Mary put Breccan back to sleep and went downstairs to her living room. She sat on the couch contemplating her situation. She had waited years to have a child, and had persisted despite years of rejection after rejection. She had expected a child with special needs or behavioral problems. But this was different and completely unexpected. Mary was happy to have a son, and desperately wanted to find a way to make a young boy from China fit in a normal suburban American life. She thought about home schooling him, but because she wanted to work, this was not an option. She wondered if he could actually control his transformational ability and if he was mature enough to keep it under wraps in public. Of course, she still had to find a way to communicate with him.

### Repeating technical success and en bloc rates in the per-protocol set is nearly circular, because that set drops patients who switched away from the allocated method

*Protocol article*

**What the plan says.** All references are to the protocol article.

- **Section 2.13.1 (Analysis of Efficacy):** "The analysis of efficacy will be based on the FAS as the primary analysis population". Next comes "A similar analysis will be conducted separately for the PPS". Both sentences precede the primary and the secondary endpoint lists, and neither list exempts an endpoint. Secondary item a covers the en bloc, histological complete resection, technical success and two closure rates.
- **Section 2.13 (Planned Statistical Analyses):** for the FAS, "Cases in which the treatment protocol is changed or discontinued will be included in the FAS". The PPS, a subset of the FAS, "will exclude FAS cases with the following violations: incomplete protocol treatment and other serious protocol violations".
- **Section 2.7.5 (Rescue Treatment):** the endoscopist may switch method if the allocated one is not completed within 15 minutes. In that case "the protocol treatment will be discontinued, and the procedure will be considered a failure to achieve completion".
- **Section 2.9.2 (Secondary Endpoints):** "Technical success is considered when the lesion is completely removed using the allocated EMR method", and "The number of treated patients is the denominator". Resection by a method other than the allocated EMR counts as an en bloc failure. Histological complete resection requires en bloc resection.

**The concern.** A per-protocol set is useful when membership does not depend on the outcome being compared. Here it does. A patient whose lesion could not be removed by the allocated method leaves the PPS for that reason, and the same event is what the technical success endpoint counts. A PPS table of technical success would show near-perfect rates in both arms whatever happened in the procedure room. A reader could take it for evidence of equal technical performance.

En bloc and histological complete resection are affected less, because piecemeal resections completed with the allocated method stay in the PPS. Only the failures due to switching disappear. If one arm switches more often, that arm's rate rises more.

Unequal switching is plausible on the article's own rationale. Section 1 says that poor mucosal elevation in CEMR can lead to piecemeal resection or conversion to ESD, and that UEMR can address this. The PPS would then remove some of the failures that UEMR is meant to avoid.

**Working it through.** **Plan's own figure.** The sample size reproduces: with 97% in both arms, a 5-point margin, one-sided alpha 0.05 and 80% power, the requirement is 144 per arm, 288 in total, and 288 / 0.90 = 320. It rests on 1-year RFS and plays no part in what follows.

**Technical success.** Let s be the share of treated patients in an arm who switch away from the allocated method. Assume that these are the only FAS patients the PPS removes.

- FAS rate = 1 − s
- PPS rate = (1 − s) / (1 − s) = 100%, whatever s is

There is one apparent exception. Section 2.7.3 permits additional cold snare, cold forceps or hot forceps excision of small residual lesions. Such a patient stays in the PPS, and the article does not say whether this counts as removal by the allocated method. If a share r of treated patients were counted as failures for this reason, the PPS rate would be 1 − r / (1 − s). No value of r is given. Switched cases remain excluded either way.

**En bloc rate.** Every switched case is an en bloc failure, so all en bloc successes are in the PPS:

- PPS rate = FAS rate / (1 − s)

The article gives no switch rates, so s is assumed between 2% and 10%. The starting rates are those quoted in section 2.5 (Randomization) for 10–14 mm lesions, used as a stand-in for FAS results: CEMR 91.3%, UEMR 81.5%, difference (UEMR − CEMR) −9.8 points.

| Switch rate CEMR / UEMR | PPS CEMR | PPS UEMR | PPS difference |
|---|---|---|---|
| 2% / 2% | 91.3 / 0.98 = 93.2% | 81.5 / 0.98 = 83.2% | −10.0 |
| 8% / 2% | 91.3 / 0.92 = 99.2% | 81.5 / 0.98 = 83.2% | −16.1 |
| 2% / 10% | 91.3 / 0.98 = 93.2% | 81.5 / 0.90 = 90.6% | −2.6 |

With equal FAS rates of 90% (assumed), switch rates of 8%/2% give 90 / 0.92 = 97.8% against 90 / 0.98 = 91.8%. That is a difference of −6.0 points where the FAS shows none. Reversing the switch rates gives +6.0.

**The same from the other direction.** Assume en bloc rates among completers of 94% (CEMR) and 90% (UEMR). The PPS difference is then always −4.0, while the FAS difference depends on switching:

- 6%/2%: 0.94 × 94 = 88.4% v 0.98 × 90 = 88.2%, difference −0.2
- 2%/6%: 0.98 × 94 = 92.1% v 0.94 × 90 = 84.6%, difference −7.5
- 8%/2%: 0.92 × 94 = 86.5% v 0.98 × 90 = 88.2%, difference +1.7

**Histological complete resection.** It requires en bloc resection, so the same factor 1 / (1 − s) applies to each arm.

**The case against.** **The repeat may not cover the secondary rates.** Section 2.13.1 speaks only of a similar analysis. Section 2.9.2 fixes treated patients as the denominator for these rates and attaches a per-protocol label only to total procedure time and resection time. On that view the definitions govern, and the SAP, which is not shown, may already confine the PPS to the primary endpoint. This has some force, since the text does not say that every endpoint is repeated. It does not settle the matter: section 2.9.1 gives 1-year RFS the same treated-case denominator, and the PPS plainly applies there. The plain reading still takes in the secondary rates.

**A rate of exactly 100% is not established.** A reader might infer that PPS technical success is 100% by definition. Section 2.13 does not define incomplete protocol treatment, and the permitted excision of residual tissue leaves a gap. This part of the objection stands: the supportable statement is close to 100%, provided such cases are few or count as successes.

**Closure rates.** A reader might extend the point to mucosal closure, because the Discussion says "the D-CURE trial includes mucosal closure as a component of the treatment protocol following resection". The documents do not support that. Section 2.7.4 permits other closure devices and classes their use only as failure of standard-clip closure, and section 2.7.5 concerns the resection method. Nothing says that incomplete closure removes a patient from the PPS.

She did an internet search for “Human changes into animal” and came across the word “Therianthropy.” It meant the ability for a person to transform into an animal. The internet search displayed that shape shifting existed in the mythology of every culture, in every part of the world. Mary read that even in China, shape shifting was a common occurrence in ancient legends. Shape shifting was also very common in Native American folklore. There were shape shifters who could only transform into one animal such as a wolf, dog, bear, or wild cat. But there were also stories of shape shifters that could transform into any animal. There were ancient Greek and Roman myths about shape shifting, as well as myths from India, Mexico, and Japan. Mary learned that shape shifting was typically the result of being cursed by the Gods, but it could also happen through a shaman’s spiritual practice, or being born with the ability. After several hours or searching on the internet, she turned the computer off and sighed. “My son is a shapeshifter.” She decided to deal with it.